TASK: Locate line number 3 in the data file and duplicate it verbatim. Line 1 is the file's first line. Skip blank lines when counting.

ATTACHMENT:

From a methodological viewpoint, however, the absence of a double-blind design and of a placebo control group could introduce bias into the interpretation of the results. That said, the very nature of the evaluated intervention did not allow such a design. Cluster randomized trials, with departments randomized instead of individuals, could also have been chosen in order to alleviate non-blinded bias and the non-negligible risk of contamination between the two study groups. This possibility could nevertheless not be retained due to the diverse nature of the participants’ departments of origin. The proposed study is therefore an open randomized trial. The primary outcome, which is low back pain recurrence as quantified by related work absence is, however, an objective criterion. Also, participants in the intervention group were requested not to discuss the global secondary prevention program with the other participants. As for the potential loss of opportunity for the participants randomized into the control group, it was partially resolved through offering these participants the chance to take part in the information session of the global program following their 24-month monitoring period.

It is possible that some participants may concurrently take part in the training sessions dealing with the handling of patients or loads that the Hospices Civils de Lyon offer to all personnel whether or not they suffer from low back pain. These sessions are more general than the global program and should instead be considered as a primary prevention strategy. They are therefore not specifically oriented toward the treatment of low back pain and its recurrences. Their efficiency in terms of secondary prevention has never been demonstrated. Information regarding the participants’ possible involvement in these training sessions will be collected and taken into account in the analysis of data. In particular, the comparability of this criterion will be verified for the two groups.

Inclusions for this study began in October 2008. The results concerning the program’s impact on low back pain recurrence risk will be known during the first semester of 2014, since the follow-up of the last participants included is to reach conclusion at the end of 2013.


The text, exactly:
Inclusions for this study began in October 2008. The results concerning the program’s impact on low back pain recurrence risk will be known during the first semester of 2014, since the follow-up of the last participants included is to reach conclusion at the end of 2013.